7 Current and best practice regarding design of piled foundations Overview of driven pile construction and critical design aspects Driven steel tubular piles provide the most common form of North Sea offshore foundations . The associated manufacture and installation technologies are relatively mature. A Review given by Overy (2007) of Shell UK's North Sea piling operations shows a trend for platforms designed since 1996 to employ mid-sized piles ( to diameter, with 26 to 87m penetration), for which the rated axial compressive capacities fall between 14 and 100MN. However, diameters greater than 4m have been specified for wind turbine structures in the North Sea, where piles with diameters of up to have been driven routinely for oil and gas platforms to depths of 100m, or greater, in a variety of geotechnical settings. The experience reviewed in Part 3 indicates that pile diameter to wall thickness ratios (D/t) of between 15 and 45 (with an average around 27) are typical in the North Sea, 6.
8 Although more slender ratios have been used elsewhere. Adopting high wall thicknesses may necessitate special stress relieving treatment for the pile welds, making diameters significantly greater than 2m potentially less attractive economically when working with D/t ratios lower than ~40. However, thin wall piles may lead to other problems. For example the primary piles that experienced buckling failures during installation in hard calcareous layers at the Goodwyn field (NW. Australia) employed a D/t ratio of 60; Randolph et al (2005). Buckling has taken place during driving in very dense sands in other major projects that may have been exacerbated by chamfered pile tip details and/or complex stepped pile specifications. Understanding of the ground's reaction to driven pile installation and loading has lagged behind Industry's practical capabilities; design approaches are still in an imperfect state of evolution. In addition to expensive offshore pile installation failures (see for example Alm et al 2004), considerable mismatches have been found in other cases where it has proved possible to check the Industry-standard API/ISO.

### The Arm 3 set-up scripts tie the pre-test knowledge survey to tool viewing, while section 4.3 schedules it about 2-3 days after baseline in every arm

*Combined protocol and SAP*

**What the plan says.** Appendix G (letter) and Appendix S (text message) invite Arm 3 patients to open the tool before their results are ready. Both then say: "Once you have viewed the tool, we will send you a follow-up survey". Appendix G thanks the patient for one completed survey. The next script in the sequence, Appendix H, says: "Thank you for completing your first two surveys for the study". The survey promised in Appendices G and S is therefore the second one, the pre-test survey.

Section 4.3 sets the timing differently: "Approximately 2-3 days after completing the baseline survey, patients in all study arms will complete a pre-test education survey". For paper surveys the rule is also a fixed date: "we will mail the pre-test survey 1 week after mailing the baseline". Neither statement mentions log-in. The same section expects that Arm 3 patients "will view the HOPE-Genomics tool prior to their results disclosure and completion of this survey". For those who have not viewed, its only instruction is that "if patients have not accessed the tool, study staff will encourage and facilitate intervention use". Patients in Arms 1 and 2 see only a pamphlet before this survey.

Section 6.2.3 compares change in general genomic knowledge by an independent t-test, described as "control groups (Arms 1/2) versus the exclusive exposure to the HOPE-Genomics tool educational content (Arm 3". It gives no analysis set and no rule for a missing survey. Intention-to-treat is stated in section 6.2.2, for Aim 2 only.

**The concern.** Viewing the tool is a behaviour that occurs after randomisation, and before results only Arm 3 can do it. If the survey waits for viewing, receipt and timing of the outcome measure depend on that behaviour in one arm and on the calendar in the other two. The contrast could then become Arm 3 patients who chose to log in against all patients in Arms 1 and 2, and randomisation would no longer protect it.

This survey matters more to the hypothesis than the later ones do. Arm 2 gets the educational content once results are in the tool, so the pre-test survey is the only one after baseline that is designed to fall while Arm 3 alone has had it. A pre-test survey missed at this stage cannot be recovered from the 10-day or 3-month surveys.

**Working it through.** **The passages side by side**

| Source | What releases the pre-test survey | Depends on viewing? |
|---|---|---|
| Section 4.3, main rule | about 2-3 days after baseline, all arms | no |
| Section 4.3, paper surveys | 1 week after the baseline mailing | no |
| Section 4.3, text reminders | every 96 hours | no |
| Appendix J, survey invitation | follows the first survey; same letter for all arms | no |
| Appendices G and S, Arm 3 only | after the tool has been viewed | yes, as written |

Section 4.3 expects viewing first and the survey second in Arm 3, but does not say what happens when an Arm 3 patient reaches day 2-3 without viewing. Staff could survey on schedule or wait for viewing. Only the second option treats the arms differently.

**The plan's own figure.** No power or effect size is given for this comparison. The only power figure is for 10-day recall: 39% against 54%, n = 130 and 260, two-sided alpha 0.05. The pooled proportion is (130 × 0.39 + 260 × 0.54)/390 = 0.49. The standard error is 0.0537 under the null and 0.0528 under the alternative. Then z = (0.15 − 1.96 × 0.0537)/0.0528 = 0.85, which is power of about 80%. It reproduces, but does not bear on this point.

9 Recommendations in tests on large, offshore scale, piles (see for example Clarke 1993, Williams et al 1997, Kolk et al 2005). The informal overview of current practice given in Part 3 indicates that current design practice for clay and silica sand sites in the North Sea remains, in most cases, based on the historical API RP2A. recommendations. The latter have undergone only relatively minor changes since 1993, but are due for substantial revision in late 2007. The main changes, which concern the calculation of axial capacity for piles driven in sand, have been prompted by research in several centres and vigorous debate over several years. Alternative geotechnical design frameworks have been proposed that have been applied comprehensively in some sectors (see for example Overy 2007). However, progress is being made cautiously by the API Panel and further evolution of design practice can be expected. Part 3 sets out a detailed description of the main problems of the historical API RP2A recommendations, as well as the key features of the new methods.
10 Piles driven in silica sand Subsections to summarise the key points to be considered in relation to piles driven in sand. The assertions made are supported by the more detailed arguments and references cited in Part 3. 7. It is now generally agreed that the physical models implicit in the API-1993. approach for calculating shaft and base resistances in sand offer a poor representation of the real pile-soil system, and that the most widely used (1993) API-RP2A set of recommendations lead to skewing between calculated and measured pile capacities. API-1993 provides potentially non-conservative results for shaft capacity in loose sands, and in loose-to-medium sands with high length (L) to diameter (D) ratios. Figures 1 and 2 illustrate these skewed trends, reproducing the database comparisons given by Jardine et al (2005). between calculated (Qc) and measured (Qm) shaft capacities. Non-conservative bias applies to API-1993 base capacity in loose sands, and to large diameter piles in medium dense sands.